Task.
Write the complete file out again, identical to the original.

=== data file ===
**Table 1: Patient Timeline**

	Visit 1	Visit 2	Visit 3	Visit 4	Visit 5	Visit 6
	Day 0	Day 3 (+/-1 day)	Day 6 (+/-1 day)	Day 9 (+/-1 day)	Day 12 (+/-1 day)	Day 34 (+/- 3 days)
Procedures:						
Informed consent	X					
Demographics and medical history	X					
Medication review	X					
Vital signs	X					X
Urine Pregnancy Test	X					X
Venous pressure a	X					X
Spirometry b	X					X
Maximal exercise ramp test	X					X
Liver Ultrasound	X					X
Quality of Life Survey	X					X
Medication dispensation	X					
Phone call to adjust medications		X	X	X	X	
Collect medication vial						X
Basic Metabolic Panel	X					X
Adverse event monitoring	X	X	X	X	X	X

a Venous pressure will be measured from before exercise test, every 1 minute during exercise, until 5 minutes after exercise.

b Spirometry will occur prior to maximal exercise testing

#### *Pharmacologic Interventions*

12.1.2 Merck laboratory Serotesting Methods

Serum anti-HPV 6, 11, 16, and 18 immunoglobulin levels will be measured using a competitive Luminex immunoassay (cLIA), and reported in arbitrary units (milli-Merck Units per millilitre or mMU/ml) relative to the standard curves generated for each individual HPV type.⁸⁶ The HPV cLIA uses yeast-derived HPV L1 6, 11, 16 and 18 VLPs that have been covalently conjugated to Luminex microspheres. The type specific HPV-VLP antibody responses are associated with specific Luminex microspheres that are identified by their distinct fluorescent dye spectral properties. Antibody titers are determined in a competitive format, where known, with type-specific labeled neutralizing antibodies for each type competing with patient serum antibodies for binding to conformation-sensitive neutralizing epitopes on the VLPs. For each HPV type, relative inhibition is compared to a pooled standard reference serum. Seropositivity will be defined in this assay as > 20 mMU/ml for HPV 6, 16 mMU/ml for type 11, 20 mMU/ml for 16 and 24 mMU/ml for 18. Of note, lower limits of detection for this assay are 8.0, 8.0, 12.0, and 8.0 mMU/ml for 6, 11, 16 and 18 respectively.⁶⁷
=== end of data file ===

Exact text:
**Table 1: Patient Timeline**

	Visit 1	Visit 2	Visit 3	Visit 4	Visit 5	Visit 6
	Day 0	Day 3 (+/-1 day)	Day 6 (+/-1 day)	Day 9 (+/-1 day)	Day 12 (+/-1 day)	Day 34 (+/- 3 days)
Procedures:						
Informed consent	X					
Demographics and medical history	X					
Medication review	X					
Vital signs	X					X
Urine Pregnancy Test	X					X
Venous pressure a	X					X
Spirometry b	X					X
Maximal exercise ramp test	X					X
Liver Ultrasound	X					X
Quality of Life Survey	X					X
Medication dispensation	X					
Phone call to adjust medications		X	X	X	X	
Collect medication vial						X
Basic Metabolic Panel	X					X
Adverse event monitoring	X	X	X	X	X	X

a Venous pressure will be measured from before exercise test, every 1 minute during exercise, until 5 minutes after exercise.

b Spirometry will occur prior to maximal exercise testing

#### *Pharmacologic Interventions*

12.1.2 Merck laboratory Serotesting Methods

Serum anti-HPV 6, 11, 16, and 18 immunoglobulin levels will be measured using a competitive Luminex immunoassay (cLIA), and reported in arbitrary units (milli-Merck Units per millilitre or mMU/ml) relative to the standard curves generated for each individual HPV type.⁸⁶ The HPV cLIA uses yeast-derived HPV L1 6, 11, 16 and 18 VLPs that have been covalently conjugated to Luminex microspheres. The type specific HPV-VLP antibody responses are associated with specific Luminex microspheres that are identified by their distinct fluorescent dye spectral properties. Antibody titers are determined in a competitive format, where known, with type-specific labeled neutralizing antibodies for each type competing with patient serum antibodies for binding to conformation-sensitive neutralizing epitopes on the VLPs. For each HPV type, relative inhibition is compared to a pooled standard reference serum. Seropositivity will be defined in this assay as > 20 mMU/ml for HPV 6, 16 mMU/ml for type 11, 20 mMU/ml for 16 and 24 mMU/ml for 18. Of note, lower limits of detection for this assay are 8.0, 8.0, 12.0, and 8.0 mMU/ml for 6, 11, 16 and 18 respectively.⁶⁷